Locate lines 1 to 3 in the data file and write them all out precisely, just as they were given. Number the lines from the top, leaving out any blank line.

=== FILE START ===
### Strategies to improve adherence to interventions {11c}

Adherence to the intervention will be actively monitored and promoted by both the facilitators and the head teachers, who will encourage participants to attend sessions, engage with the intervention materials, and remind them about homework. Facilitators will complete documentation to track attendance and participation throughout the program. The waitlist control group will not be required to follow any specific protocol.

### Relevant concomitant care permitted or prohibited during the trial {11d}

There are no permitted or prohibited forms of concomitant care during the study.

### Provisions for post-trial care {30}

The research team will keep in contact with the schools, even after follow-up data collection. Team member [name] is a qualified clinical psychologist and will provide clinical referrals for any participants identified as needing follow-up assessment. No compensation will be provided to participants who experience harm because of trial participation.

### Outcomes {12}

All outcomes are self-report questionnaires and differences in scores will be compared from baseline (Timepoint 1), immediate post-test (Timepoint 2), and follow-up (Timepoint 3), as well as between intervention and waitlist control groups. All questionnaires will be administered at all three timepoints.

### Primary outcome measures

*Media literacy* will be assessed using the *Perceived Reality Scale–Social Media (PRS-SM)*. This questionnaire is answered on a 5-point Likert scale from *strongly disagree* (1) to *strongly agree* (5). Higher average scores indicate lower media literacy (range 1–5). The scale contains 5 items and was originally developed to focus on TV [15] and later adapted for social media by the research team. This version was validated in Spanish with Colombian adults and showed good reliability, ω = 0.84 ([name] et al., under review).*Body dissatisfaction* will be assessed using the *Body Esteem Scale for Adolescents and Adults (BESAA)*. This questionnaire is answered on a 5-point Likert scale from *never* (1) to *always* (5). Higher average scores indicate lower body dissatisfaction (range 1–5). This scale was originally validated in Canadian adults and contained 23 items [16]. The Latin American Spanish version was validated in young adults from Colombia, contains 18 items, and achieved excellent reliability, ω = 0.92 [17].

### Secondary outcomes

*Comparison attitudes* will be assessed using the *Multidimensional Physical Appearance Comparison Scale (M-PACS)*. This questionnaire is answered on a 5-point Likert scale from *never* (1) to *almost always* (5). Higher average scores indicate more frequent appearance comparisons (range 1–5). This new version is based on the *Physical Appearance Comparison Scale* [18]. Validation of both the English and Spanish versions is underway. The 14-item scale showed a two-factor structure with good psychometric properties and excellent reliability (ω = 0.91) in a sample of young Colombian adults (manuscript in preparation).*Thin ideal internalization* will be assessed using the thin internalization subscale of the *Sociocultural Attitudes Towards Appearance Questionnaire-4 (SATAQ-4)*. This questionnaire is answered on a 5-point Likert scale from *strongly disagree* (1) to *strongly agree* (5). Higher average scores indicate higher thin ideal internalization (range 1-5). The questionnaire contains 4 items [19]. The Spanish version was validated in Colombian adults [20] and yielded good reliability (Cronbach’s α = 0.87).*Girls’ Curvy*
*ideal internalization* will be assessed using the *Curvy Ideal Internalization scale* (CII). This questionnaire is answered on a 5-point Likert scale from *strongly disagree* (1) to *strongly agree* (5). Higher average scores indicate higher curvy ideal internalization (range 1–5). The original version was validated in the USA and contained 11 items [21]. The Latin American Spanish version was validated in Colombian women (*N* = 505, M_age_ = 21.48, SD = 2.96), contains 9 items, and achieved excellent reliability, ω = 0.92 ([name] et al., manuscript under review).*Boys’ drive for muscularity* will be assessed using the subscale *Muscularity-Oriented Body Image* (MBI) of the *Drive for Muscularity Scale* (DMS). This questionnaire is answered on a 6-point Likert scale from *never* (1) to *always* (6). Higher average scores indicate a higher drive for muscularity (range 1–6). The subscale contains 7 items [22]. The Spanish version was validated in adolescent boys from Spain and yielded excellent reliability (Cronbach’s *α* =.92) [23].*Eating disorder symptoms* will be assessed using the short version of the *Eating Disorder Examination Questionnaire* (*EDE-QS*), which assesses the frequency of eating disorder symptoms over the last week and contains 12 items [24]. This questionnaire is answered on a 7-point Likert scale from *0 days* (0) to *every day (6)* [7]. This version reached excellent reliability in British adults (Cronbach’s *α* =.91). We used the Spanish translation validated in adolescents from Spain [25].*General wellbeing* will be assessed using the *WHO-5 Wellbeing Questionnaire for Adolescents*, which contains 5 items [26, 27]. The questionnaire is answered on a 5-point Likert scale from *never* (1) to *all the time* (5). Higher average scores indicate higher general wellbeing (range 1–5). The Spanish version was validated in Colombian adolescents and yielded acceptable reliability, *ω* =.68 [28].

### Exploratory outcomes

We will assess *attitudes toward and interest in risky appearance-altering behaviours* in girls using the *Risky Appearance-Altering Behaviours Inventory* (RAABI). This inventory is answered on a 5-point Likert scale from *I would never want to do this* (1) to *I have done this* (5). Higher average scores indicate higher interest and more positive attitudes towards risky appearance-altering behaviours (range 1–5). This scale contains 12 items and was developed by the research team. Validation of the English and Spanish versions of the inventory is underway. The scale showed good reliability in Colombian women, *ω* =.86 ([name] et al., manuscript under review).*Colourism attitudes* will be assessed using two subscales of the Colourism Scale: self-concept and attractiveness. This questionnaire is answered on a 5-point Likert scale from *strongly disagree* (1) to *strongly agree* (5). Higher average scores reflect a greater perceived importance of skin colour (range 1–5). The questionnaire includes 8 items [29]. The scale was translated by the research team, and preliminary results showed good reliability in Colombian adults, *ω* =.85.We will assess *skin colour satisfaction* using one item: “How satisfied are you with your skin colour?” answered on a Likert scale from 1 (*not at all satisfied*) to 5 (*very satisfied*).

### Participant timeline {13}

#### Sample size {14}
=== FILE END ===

### Strategies to improve adherence to interventions {11c}

Adherence to the intervention will be actively monitored and promoted by both the facilitators and the head teachers, who will encourage participants to attend sessions, engage with the intervention materials, and remind them about homework. Facilitators will complete documentation to track attendance and participation throughout the program. The waitlist control group will not be required to follow any specific protocol.

### Relevant concomitant care permitted or prohibited during the trial {11d}